- BBC News World
The Vikings created a settlement in North America exactly 1,000 years and centuries before Christopher Columbus arrived in America, a new study shows.
Scientists say a new dating technique, which analyzes tree trunk rings, has provided evidence that Vikings settled at a site in present-day Newfoundland province in eastern Canada. in 1021 AD.
That is 471 years before Columbus and his group of Europeans arrived in America in 1492.
It is the first time that researchers have suggested an exact date.
The new evidence
By publishing your results in the journal Nature, the scientists said that analyzed the tree rings preserved in three pieces of wood cut for the Viking settlement in L’Anse aux Meadows.
They said that using an atmospheric radiocarbon signal, produced by a solar storm chosen as a reference, they were able to fix the “exact year of felling of the tree” in 1021.
A solar storm, a huge blast of radiation from the Sun striking Earth, was known to take place in AD 992, scientists said.
This allowed them to determine a more accurate date than previous estimates for the camp that placed it around the year 1000 AD
“The association of these pieces with the Nordics is based on detailed research previously conducted by Parks Canada,” the study says, adding that there was clear evidence that the wood in the sample had been modified by metal tools.
Radiocarbon dating is a technique that measures the residual concentrations of a radioactive isotope of carbon (carbon-14) present in an object.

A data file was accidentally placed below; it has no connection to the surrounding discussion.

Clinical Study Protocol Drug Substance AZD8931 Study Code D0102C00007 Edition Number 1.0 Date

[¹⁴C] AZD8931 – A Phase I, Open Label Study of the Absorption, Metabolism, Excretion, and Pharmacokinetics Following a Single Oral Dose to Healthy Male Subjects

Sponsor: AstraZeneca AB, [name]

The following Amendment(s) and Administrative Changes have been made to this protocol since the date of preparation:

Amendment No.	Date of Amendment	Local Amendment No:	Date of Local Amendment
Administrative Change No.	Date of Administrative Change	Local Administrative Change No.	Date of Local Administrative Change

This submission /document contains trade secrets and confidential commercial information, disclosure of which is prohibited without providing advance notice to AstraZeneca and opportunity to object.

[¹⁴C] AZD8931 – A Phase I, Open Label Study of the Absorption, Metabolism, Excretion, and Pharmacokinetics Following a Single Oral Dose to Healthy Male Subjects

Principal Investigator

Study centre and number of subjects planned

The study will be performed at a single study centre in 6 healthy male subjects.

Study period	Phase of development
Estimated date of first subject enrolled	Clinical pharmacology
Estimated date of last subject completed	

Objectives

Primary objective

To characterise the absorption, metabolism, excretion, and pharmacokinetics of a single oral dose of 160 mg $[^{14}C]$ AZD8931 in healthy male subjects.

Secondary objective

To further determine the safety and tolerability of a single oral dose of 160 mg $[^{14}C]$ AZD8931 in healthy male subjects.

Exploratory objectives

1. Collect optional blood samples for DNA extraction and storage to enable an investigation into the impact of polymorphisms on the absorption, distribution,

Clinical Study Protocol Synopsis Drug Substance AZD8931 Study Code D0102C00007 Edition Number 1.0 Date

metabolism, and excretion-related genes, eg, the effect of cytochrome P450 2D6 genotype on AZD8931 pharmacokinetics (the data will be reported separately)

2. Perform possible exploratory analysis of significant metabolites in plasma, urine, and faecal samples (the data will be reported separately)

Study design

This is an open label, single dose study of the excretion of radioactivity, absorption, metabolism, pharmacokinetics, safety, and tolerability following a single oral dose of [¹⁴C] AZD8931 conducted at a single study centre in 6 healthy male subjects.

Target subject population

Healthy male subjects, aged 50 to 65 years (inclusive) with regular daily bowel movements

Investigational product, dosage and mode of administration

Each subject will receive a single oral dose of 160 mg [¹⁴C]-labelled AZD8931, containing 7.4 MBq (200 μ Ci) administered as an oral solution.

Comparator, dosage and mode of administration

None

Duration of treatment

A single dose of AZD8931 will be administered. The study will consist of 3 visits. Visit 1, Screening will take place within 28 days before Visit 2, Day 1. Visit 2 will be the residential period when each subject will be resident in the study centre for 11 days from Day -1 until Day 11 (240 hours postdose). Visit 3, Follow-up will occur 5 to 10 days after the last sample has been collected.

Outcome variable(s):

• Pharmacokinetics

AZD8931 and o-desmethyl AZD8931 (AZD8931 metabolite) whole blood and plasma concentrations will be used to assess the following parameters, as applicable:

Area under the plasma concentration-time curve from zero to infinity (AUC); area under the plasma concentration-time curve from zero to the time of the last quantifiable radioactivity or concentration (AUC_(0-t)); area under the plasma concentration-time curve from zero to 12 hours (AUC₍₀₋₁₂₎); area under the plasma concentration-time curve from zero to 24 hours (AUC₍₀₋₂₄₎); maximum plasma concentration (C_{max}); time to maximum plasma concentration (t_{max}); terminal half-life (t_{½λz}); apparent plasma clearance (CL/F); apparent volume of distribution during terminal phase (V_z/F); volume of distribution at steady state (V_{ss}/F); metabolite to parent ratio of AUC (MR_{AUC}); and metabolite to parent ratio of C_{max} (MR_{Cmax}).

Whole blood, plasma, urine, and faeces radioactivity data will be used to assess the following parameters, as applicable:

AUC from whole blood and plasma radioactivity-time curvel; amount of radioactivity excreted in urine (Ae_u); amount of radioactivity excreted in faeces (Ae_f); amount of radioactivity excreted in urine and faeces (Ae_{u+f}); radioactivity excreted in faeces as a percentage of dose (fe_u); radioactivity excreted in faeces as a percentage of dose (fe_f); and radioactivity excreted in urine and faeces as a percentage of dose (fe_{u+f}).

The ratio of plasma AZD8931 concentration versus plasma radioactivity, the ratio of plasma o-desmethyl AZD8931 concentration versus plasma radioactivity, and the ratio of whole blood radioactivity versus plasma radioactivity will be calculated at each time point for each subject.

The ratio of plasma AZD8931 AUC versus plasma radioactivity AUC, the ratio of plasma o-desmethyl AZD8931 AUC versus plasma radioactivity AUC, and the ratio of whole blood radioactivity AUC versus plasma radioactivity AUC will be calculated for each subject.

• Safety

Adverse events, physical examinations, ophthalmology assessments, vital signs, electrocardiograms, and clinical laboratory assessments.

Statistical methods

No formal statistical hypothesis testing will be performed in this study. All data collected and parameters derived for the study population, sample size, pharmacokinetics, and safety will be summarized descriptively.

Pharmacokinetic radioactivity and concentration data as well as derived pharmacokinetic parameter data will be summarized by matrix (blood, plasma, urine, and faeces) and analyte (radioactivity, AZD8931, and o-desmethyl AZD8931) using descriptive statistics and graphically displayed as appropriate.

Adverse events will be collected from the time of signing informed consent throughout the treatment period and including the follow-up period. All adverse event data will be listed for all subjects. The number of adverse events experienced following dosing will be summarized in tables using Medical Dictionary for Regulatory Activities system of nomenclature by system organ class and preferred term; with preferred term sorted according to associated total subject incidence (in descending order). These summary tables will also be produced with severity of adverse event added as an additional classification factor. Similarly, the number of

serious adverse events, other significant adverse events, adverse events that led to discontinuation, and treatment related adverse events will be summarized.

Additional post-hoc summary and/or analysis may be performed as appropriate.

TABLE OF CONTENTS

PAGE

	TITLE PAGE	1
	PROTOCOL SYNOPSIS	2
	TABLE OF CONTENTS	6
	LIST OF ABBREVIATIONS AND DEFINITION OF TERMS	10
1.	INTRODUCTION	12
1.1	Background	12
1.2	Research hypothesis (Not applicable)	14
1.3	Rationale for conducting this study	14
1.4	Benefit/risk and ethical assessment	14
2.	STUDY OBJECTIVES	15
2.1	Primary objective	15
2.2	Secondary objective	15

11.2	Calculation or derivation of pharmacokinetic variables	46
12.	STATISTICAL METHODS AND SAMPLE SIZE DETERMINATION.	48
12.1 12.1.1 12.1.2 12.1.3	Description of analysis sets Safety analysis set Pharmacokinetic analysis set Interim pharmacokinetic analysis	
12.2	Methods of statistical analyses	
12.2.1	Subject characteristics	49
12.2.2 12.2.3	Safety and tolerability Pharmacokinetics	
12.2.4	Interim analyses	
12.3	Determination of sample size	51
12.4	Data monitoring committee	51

Carbon-14 breaks down over time, and a measurement of the amount that remains indicates the age of a sample.
The study adds that the L’Anse aux Meadows camp was a base from which other locations were explored, including regions further south.
Some research suggests that the Vikings departed from a Norse settlement in Greenland for Newfoundland and Labrador, Canada.
The authors say the discovery represents a defining point for future research on the initial consequences of transatlantic human activity.
Among them, it could explain how knowledge transfer and the potential exchange of genetic information occurred, as well as diseases.
L’Anse aux Meadows, a Unesco World Heritage site located on the northern tip of the island of Newfoundland.
It is the first and only known site established by the Vikings in North America and the earliest evidence of European settlement in the New World.
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Eddie is an Australian news reporter with over 9 years in the industry and has published on Forbes and tech crunch.